What materials (online, books etc) have been using during your initial teacher training year?

Among all the resources I have used since starting my teacher training, there are three online tools that I have discovered to be very useful in helping me teach mathematical concepts and in engaging the students’ interest. They are Desmos, GeoGebra and Blooket.  They all require either a connected screen (e.g. interactive whiteboard) that the students can view or for the students to have their own devices.

Desmos and GeoGebra are similar interactive tools for geometry, algebra, statistics and calculus.  They provide a great way to demonstrate the link between algebra and geometry. I used them for year 7 and 8 students to examine equations of straight lines.  For example, the equation  y = mx + c is typed into a formula section and then sliders are set up to control the values of m and c.  As you change these values, you see the line changing on a graph.  It’s a helpful way for students to develop a feel for concepts such as gradient and an understanding of how graphs will look just by examining the equation.  As students progress, you can of course extend the graphing to include functions of higher powers, as well as exponential and hyperbolic functions and derivatives.  For younger students there are opportunities to develop understanding of shapes and angles, each time relating values and expressions to graphical or geometric displays. 

If students have their own devices, preferably with reasonable sized screens, then you can set up activities for them to join and monitor their progress in real-time during a class.  But even just using Desmos or GeoGebra on one screen at the front of the class allows you easily to create interactive explanations and bring key maths concepts to life.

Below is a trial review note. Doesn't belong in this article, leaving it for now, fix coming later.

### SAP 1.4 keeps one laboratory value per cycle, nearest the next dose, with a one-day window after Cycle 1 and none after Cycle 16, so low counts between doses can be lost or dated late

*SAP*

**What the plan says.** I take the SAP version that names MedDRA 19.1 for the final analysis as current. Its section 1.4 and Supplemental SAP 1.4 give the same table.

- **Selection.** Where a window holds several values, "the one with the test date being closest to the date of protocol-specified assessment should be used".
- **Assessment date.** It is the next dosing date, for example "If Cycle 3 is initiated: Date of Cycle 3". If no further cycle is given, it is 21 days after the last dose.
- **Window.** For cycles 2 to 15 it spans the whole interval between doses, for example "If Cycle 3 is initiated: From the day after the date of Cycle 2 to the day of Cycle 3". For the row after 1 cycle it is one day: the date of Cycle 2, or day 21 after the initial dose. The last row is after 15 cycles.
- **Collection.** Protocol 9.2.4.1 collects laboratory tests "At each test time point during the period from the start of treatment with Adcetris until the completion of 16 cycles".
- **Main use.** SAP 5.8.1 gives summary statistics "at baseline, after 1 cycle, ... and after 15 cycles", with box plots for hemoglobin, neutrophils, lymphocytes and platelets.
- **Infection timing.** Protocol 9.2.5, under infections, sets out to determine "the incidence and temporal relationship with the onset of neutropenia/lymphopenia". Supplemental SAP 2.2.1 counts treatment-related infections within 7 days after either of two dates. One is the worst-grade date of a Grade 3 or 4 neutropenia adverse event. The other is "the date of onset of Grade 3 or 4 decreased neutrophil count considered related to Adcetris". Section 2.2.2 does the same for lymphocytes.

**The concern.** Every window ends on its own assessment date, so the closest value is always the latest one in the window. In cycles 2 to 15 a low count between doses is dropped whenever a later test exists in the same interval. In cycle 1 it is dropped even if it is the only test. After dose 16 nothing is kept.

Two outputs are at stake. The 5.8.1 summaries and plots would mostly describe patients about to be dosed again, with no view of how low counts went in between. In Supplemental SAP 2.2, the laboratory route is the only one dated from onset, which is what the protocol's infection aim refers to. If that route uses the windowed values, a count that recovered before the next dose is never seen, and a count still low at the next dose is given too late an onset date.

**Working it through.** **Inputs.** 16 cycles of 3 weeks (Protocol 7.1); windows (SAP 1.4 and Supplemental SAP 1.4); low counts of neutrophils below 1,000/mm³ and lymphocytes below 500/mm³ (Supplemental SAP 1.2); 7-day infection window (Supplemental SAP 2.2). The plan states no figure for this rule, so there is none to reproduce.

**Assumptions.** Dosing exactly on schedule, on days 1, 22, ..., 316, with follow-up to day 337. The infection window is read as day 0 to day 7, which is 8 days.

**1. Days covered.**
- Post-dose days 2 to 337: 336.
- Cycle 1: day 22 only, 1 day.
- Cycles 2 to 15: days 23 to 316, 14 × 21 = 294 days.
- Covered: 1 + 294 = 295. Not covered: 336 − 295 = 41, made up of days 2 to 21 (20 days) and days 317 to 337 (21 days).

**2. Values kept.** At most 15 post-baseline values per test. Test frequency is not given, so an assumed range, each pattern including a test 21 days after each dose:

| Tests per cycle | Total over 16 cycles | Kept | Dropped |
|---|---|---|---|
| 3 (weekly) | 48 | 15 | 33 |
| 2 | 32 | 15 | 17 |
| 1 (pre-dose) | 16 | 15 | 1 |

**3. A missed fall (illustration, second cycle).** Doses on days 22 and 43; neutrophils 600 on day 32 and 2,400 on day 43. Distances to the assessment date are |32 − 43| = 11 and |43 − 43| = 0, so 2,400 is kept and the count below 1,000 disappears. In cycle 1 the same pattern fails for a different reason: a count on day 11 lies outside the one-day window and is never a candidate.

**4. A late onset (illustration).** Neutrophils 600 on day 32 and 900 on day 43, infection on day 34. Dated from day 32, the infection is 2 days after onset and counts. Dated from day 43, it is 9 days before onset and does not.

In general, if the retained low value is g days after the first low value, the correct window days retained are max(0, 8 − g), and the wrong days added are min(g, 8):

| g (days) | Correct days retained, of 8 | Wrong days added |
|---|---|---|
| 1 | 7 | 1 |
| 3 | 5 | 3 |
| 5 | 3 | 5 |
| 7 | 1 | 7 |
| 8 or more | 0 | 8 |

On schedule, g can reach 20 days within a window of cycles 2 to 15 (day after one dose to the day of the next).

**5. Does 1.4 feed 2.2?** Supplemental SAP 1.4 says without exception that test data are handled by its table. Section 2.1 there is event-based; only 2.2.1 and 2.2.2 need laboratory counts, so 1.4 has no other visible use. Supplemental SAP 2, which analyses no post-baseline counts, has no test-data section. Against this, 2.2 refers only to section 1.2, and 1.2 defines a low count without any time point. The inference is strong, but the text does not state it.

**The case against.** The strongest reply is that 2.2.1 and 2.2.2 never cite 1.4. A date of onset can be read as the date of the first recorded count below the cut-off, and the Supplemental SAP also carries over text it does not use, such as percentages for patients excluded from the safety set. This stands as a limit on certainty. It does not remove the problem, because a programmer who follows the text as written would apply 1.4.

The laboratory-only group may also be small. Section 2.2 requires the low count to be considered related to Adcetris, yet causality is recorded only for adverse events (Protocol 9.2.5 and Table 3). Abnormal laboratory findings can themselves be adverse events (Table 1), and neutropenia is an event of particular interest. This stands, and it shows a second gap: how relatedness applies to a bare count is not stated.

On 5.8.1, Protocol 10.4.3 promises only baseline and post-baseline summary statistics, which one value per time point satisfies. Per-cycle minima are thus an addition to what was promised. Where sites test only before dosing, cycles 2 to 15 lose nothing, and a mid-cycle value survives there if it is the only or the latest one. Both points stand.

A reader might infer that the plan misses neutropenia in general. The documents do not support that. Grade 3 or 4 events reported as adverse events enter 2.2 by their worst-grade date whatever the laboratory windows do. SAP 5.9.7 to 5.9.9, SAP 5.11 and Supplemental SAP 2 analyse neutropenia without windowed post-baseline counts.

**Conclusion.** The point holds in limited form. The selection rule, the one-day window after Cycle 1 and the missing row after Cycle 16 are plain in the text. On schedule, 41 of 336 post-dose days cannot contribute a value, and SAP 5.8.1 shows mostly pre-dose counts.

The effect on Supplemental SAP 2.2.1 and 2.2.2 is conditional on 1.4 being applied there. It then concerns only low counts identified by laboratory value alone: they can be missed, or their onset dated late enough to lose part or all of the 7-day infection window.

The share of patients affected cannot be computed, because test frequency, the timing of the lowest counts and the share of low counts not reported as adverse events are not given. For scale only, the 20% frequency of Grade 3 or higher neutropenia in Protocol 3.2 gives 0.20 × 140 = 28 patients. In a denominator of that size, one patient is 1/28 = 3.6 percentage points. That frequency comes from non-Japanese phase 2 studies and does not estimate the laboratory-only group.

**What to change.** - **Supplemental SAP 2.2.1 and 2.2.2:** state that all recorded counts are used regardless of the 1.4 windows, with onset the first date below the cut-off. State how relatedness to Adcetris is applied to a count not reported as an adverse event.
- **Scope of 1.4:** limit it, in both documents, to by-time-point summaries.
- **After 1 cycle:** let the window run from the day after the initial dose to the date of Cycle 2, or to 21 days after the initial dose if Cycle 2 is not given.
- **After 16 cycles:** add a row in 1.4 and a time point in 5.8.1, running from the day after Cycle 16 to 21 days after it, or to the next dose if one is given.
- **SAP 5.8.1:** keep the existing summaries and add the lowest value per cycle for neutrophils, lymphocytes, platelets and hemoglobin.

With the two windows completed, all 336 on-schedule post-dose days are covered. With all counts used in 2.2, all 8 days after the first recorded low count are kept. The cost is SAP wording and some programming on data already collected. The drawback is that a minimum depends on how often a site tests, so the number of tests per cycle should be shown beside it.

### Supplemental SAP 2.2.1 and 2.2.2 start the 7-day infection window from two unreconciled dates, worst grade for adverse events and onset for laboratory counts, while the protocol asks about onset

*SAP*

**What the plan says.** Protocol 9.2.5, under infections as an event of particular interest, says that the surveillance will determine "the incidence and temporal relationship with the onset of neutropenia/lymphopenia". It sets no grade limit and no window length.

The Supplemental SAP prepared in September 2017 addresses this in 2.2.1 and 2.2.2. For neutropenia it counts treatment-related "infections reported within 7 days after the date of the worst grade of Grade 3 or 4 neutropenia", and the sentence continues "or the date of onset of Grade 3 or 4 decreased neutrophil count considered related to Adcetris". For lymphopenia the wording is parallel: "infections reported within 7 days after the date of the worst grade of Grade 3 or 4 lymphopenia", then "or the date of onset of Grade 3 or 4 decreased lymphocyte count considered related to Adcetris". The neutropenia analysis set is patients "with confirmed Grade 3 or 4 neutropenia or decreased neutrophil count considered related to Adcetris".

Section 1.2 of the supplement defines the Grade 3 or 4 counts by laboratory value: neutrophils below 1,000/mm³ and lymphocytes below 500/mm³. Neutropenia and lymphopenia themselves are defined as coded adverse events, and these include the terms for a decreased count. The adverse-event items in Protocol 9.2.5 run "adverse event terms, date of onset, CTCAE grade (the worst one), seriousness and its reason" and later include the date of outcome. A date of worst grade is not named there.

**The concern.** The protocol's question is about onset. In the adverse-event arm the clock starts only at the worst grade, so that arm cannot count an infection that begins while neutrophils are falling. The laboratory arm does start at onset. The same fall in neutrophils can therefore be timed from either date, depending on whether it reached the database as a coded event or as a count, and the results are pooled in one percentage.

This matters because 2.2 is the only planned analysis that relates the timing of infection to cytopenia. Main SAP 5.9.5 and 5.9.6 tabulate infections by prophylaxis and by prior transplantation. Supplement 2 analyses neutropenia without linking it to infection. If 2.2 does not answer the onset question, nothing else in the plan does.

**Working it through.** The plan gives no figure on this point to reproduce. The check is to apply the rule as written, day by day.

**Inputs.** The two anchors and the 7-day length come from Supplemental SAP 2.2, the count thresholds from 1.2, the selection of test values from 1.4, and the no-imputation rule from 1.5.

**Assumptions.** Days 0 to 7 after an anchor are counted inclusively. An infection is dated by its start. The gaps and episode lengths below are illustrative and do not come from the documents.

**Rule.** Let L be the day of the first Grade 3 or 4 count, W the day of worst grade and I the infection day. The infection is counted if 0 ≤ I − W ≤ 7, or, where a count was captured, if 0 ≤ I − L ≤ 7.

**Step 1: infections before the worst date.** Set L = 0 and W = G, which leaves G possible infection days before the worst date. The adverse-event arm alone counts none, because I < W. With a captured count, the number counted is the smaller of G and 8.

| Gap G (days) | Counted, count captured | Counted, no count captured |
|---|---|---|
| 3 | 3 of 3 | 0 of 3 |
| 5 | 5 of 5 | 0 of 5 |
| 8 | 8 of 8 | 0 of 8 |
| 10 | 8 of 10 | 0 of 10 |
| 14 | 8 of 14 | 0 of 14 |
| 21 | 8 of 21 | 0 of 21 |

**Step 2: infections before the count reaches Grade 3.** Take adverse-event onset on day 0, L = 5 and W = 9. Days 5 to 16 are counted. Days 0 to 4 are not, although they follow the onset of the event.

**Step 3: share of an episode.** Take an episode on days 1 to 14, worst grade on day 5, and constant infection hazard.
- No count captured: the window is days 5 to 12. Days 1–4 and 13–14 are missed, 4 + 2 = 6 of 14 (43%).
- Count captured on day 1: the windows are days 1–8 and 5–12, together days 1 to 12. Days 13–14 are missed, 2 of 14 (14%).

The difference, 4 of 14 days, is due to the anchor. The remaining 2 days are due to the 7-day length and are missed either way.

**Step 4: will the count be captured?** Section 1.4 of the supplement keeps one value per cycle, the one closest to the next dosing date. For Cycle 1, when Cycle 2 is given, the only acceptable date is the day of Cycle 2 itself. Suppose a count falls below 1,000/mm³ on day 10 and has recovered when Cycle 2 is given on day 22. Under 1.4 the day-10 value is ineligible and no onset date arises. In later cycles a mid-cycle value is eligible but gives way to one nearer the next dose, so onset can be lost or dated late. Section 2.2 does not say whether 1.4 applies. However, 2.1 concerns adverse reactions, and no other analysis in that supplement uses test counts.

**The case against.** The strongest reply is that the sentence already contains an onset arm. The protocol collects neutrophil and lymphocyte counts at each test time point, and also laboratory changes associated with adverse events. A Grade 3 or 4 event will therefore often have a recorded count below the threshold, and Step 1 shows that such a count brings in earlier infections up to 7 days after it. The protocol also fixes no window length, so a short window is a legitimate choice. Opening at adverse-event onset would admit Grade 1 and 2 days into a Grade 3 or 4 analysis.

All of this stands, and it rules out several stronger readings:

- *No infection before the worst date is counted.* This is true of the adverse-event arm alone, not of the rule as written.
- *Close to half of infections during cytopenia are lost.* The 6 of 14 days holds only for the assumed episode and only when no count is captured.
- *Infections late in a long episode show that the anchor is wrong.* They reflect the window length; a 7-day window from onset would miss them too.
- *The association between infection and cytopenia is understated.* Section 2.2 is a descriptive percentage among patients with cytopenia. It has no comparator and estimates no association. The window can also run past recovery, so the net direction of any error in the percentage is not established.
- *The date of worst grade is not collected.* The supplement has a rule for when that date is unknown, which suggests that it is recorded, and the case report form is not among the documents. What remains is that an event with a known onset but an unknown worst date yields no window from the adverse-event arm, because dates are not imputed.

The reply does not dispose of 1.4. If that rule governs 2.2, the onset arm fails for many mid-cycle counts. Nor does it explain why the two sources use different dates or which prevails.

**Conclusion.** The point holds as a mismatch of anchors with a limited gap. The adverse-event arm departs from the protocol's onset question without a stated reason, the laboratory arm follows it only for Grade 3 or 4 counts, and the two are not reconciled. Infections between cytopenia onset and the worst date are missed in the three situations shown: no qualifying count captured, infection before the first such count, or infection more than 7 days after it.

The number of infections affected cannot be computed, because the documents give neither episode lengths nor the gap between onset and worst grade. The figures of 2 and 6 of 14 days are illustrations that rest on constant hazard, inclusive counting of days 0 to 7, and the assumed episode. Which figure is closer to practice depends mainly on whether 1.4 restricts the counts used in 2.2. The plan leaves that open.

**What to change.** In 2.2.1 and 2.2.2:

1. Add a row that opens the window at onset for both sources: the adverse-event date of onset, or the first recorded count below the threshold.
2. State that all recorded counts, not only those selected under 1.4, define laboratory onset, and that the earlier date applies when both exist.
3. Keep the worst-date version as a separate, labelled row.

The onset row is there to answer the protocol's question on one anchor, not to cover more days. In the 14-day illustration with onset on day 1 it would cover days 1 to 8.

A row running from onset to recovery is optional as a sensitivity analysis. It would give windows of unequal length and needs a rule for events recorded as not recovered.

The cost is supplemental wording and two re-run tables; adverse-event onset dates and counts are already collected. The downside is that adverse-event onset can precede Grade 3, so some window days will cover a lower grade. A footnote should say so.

Blooket is a very different tool, making answering questions into a competitive game.  You can choose different game structures.  In general, they involve students being able to gain virtual prizes, and even steal them from each other, which they love.  To progress, they need to answer questions correctly; and you can either set up your own questions or use sets from the large library of pre-set questions. The students end up learning without really realising it. Blooket also proves to be a very useful incentive to work (“If we make good progress in this lesson, we will have time for a short game of Blooket at the end”).

These tools were new to me and provide interesting ways to involve students.   I hope one or more of them are of interest to you.

By Roger Stone

Find Roger on Twitter as @rogerstone26


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